Hoyer noted like the world, MLB isn’t immune to people having different viewpoints on the virus — those who show concern and those who don’t. This echoes comments made by manager David Ross earlier on Tuesday, and Hoyer said those he’s talked to with the Cubs don’t feel the same way as West.
The Cubs had an up close and personal look at pitching coach Tommy Hottovy’s battle with COVID-19 during baseball’s shutdown. It took the 38-year-old former big leaguer 30 harrowing days to test negative, and in the past week many Cubs have said watching him go through that hit home.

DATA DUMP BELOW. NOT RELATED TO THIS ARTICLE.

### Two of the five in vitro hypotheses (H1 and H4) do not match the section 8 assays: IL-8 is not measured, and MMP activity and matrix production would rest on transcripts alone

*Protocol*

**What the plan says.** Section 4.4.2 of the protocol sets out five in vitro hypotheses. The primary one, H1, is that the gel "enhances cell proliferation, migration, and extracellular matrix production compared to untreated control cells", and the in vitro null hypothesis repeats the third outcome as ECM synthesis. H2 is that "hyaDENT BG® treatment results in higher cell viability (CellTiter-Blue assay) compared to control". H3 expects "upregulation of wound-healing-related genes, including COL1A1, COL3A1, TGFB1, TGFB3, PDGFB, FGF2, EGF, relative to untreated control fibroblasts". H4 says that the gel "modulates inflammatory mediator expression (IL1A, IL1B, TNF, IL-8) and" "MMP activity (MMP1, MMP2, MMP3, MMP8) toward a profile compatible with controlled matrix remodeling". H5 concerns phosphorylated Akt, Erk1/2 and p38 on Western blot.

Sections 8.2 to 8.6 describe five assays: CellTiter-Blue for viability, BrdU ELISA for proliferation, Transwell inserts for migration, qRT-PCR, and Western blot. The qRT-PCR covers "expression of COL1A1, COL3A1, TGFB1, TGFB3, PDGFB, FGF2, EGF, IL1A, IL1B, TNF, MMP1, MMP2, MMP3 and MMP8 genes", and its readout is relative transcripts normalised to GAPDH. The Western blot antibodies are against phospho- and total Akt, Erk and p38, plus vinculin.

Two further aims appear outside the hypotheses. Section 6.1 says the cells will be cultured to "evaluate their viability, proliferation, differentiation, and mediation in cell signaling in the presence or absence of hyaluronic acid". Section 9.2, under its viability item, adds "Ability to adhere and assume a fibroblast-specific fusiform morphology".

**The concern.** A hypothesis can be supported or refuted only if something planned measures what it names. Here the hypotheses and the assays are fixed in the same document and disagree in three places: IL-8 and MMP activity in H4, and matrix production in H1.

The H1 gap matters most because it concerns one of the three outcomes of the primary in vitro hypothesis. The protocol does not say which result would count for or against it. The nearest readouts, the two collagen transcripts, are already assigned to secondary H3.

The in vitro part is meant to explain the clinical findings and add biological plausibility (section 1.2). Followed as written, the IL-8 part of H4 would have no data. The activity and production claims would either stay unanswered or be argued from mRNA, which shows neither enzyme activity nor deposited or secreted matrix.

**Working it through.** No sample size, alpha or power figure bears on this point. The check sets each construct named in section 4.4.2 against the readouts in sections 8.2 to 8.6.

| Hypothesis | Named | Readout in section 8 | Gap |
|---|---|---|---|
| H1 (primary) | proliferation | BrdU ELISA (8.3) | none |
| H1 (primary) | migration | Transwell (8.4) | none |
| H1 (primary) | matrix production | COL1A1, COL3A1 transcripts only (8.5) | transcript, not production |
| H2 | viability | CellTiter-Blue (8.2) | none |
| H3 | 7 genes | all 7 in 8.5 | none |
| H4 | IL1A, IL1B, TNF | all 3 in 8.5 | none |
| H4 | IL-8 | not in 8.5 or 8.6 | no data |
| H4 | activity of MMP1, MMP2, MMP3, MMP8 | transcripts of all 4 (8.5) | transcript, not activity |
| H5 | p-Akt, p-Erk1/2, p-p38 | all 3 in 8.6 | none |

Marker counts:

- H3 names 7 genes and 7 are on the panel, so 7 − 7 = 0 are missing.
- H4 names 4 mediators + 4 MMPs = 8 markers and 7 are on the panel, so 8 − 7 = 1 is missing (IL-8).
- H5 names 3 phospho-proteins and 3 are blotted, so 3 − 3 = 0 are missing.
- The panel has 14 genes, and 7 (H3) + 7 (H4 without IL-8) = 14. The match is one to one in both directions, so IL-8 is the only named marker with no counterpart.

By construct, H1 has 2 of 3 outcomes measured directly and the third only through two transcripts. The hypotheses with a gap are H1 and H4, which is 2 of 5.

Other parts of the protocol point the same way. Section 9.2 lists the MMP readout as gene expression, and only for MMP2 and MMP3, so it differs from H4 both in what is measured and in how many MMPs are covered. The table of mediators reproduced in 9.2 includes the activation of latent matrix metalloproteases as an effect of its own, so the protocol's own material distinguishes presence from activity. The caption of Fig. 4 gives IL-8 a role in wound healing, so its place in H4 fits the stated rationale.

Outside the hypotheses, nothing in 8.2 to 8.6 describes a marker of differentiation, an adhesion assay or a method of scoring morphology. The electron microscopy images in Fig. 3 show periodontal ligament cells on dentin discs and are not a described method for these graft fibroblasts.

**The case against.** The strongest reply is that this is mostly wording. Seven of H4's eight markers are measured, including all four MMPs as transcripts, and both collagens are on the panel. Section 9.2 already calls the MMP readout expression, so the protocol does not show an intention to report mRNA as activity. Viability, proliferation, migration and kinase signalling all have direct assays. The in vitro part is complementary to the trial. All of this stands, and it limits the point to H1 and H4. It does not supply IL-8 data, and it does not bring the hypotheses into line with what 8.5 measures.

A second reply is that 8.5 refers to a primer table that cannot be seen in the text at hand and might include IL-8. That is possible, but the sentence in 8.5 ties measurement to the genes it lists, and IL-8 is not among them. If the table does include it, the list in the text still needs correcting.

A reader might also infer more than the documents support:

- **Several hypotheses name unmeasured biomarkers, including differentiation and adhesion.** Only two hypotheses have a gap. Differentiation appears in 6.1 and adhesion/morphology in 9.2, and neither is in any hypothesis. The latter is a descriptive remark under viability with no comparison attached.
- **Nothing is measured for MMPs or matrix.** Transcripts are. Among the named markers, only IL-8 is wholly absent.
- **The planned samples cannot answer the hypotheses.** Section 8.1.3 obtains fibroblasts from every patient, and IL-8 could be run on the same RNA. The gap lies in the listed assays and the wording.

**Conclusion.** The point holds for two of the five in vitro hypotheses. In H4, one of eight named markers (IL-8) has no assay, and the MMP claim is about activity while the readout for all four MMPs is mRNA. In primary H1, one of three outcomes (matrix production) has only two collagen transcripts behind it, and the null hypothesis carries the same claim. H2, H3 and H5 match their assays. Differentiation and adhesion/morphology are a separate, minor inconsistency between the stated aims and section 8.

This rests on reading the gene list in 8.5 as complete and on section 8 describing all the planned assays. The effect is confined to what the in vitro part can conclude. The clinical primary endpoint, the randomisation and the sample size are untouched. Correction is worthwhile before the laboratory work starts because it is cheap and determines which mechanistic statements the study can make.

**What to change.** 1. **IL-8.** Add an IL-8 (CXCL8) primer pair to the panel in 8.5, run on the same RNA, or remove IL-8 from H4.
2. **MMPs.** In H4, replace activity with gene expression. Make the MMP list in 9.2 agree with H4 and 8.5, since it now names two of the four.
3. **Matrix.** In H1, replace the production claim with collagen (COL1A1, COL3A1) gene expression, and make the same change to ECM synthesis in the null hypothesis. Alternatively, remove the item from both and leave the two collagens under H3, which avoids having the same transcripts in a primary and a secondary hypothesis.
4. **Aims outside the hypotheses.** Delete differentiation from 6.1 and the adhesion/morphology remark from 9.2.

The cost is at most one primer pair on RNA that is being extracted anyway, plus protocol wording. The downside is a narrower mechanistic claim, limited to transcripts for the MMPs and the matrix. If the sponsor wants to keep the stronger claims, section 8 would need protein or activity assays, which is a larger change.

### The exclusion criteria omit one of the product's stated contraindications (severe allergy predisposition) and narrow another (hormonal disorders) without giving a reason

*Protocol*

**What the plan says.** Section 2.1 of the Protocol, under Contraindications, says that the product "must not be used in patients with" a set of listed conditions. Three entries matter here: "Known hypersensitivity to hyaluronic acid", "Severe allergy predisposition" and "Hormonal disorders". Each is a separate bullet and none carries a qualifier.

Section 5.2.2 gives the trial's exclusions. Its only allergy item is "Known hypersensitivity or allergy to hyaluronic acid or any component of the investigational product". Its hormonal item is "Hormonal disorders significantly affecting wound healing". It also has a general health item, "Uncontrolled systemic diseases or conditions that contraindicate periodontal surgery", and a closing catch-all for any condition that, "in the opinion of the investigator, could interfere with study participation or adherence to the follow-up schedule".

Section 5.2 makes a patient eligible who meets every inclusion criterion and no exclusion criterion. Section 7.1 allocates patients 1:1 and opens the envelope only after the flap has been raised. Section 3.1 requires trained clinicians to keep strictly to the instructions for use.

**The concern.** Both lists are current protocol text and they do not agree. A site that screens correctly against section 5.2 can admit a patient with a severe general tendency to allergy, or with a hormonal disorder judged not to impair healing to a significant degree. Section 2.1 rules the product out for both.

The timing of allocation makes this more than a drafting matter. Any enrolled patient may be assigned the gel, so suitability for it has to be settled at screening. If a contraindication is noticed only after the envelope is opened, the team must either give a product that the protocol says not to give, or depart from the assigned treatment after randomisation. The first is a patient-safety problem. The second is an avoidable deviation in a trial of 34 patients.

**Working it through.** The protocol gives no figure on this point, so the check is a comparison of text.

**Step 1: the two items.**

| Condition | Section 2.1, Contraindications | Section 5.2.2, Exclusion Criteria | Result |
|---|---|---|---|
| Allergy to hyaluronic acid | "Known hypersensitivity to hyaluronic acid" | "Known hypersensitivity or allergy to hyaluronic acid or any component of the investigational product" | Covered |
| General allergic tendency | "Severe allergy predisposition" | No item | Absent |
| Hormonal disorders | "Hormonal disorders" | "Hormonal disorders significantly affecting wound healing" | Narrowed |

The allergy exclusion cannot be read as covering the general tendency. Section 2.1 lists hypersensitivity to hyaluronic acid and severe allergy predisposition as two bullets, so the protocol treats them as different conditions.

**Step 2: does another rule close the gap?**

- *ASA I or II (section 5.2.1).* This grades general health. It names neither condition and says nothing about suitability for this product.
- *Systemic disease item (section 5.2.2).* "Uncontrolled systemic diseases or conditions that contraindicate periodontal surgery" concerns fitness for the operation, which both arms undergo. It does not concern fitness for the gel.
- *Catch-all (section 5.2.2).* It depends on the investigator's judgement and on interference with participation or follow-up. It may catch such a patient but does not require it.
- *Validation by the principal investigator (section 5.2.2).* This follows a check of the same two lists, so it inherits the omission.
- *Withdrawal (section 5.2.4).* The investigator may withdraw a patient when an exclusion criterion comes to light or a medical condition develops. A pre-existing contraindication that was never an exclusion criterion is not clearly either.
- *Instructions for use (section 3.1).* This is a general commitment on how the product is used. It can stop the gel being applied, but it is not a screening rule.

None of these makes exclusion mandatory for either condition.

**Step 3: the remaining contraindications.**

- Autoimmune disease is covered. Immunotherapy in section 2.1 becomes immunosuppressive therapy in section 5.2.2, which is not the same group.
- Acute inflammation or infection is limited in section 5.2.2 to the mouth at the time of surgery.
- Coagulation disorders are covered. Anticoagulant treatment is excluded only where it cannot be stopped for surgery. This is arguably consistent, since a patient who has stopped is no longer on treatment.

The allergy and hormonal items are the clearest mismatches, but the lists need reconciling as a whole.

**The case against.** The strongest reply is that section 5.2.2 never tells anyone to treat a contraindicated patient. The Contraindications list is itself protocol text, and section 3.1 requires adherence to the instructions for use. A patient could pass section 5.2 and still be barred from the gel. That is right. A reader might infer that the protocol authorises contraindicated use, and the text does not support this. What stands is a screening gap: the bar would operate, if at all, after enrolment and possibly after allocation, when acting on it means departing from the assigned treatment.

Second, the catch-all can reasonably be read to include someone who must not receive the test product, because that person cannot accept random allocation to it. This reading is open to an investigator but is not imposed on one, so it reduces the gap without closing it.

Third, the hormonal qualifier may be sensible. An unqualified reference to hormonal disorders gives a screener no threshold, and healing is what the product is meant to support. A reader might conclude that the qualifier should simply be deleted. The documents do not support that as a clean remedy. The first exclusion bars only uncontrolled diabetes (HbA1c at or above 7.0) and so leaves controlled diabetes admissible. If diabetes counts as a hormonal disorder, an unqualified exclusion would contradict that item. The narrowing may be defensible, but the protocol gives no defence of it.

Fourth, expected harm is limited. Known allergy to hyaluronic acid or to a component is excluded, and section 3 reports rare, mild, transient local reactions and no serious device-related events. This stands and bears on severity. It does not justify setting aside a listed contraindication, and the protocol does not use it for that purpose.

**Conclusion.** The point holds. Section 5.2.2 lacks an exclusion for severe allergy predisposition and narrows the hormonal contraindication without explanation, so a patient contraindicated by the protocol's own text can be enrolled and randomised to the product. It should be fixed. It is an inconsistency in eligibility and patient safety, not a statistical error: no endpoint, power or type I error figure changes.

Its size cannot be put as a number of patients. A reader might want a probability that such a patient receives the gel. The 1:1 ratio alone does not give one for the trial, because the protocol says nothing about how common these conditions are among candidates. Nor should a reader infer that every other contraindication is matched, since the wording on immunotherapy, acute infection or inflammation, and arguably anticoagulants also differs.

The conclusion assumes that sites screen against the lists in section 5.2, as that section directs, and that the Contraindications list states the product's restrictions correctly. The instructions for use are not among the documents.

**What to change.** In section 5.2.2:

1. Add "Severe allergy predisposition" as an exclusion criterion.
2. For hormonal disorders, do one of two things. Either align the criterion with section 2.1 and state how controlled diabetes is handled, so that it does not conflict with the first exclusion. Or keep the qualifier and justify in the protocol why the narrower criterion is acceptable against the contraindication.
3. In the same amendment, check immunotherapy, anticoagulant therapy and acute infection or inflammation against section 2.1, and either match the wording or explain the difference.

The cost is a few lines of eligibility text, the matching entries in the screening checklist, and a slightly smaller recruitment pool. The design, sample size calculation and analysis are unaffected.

“When you get a 38-year-old guy in wonderful health and he talks about his challenges with it,” Hoyer said, “I think that it takes away some of those different viewpoints.”
To ensure everyone stays safe and puts the league in the best position to complete a season, MLB needs strict adherence to its protocols.
“I think that's one of our goals and one of the things that we feel is vital is that we have to make sure everyone views this the same way, because we can't have a subset of people within our group that don't view it with the same severity,” Hoyer said.
“That’s not gonna work. We're not gonna be successful."